We'll talk more after a short break.
This is FRESH AIR.
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DAVIES: If you're just joining us, we're speaking with journalist Sally Jacobs. She has a new book, a biography of President Obama's father. It's called "The Other Barack: The Bold and Reckless Life of President Obama's Father."
So he is married to Ruth. Ruth gives birth to a son, Mark and he eventually decides that - she eventually decides this is intolerable and makes her way back to the states. How does Obama react?
JACOBS: She does leave. She's had it. She's heard the stories from her friends about him womanizing. She's crestfallen that this man she really loves, and I do feel that this was the passion of her life. She leaves. She goes home. Somewhat shockingly, when she goes to her parents who adore her, they ask her not to stay in the house. As she describes it, she has a dark-skinned baby so they find another place for her to live. Ruth, as I said, is a very practical woman and she does what they say. And who shows up on her doorstep, Barack Obama Sr. He loves her. He can't live without her. She must come back. And she does. She goes back, but the honeymoon again does not last long. In fact, things are getting worse. Obama is going out with other women, drinking. He even starts to bring other women home to their house.
Finally, one night when he brings the woman home to the house the commotion is so huge several other neighbors, prominent gentlemen with government jobs, come around and try to get Obama to calm down and stop what he's doing but he yells at them and tells them to go away. So once again it's become intolerable to Ruth. When, according to her and his son, he raises his hand and hits one of his children, she decides she's out too.
DAVIES: It's interesting that his father, Barack Obama Sr.'s father, this traditional man, physically abused his wife and children regularly with cane and a whip. Did Barack Obama Sr. also hit his wives?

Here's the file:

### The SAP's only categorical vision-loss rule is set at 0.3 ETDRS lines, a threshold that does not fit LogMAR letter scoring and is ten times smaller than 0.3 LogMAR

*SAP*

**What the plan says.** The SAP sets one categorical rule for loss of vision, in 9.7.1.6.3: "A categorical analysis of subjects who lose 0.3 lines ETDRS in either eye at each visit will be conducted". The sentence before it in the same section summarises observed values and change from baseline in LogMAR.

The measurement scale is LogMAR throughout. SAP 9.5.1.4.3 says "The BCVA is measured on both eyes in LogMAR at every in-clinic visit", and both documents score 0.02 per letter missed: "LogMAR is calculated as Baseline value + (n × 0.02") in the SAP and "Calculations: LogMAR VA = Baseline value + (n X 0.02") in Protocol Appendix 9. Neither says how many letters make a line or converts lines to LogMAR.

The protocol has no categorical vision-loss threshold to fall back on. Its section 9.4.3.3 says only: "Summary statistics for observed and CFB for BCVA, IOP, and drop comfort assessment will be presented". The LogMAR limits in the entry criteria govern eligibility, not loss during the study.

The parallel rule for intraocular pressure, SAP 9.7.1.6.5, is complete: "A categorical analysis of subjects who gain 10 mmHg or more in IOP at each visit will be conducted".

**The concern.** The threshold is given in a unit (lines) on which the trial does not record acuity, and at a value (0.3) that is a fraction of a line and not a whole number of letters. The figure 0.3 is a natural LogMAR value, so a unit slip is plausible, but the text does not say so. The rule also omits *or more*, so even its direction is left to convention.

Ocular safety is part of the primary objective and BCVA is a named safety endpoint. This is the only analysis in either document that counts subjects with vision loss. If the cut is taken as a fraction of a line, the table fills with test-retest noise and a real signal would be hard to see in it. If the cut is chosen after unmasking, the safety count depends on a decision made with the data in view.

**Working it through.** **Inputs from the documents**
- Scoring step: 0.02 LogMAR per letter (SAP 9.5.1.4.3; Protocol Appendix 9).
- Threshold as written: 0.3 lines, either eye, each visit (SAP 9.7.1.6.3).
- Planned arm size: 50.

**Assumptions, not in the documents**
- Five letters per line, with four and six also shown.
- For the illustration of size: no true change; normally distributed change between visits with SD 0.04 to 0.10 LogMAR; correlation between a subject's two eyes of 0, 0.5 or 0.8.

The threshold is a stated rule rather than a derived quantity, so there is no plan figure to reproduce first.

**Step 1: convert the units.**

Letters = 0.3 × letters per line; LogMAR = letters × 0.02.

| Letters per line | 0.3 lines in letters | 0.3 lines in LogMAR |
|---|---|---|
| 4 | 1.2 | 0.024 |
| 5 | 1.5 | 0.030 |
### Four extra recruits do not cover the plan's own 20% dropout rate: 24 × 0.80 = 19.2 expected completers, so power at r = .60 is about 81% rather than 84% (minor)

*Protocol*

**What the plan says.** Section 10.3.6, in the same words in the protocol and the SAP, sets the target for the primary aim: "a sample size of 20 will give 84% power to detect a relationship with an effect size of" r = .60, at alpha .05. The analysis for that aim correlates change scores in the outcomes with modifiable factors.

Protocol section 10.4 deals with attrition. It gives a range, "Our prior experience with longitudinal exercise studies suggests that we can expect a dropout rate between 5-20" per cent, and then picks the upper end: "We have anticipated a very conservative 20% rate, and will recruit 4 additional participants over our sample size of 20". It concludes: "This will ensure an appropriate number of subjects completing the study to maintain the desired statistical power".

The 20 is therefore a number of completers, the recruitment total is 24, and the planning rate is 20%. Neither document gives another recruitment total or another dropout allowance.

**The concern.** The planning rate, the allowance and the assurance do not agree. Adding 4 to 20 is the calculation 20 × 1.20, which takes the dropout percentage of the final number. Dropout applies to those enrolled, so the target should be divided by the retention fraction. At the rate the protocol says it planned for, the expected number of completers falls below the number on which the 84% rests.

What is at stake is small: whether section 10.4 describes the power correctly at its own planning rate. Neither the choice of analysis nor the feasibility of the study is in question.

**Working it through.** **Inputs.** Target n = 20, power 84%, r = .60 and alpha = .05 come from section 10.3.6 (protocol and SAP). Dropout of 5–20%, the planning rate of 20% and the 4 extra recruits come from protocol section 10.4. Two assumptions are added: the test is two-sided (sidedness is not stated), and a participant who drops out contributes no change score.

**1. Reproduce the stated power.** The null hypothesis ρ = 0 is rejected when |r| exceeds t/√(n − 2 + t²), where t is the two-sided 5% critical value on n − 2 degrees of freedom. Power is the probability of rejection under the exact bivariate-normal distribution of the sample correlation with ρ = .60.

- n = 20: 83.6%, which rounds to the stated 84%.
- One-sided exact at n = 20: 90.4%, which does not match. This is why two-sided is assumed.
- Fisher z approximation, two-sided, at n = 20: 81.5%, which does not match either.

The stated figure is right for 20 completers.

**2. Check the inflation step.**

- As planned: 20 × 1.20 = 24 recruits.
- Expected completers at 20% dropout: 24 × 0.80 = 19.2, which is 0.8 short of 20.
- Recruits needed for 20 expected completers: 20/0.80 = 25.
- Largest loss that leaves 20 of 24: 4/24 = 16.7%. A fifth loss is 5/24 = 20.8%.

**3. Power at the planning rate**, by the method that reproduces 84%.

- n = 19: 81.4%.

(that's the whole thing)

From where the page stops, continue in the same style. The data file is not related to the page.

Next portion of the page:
JACOBS: As Ruth describes it and some of the neighbors, yes, he did hit her. I never had anybody tell me he had hit either of his previous two wives. He did I believe abuse Ruth.
You know, there are people who dismiss Obama Sr. as a drunk and a wife beater. That's just not fair to him. He's a very complicated person, a very talented person who was caught in the midst of two different cultures. In one was the Luo culture in which he was raised, and the other was the cosmopolitan life of newly independent Nairobi. It wasn't entirely clear what a man's role was. You would live in Nairobi in the city life, you go back to the village where the old traditions prevailed. I'm not trying to excuse anything that he did. But I think it's important that to understand him you understand where he came from, what his childhood was like, what polygamous culture was if he was raised in. You have to understand that to understand what his life was.
DAVIES: Now in 1971 he returns to Hawaii to see Ann Dunham, who he had not seen in all these years. And his son Barry, Barack Obama, now our president, who he would tell some people tell us, that he was very proud of. Why did he go to Hawaii?
JACOBS: He went to Hawaii because his life was falling apart. Ruth was getting ready to leave him. She hadn't quite left. He certainly was aware that that was probably coming. He now has no job at all. He went on after Central Bank, had a job at the Kenyan Tourist Development Corporation, he leaves that, he goes down in flames. He's lied there. He gets in a lot of trouble and is fired. So he has no wife. He has no job. He's running out of money. What's he going to do? He comes back apparently with the notion of seeing if Ann and little Barry will go back with him, according to a couple of his friends. He's officially sort of looking to drum up business to be a consultant. But I think he was really looking to attach in some way.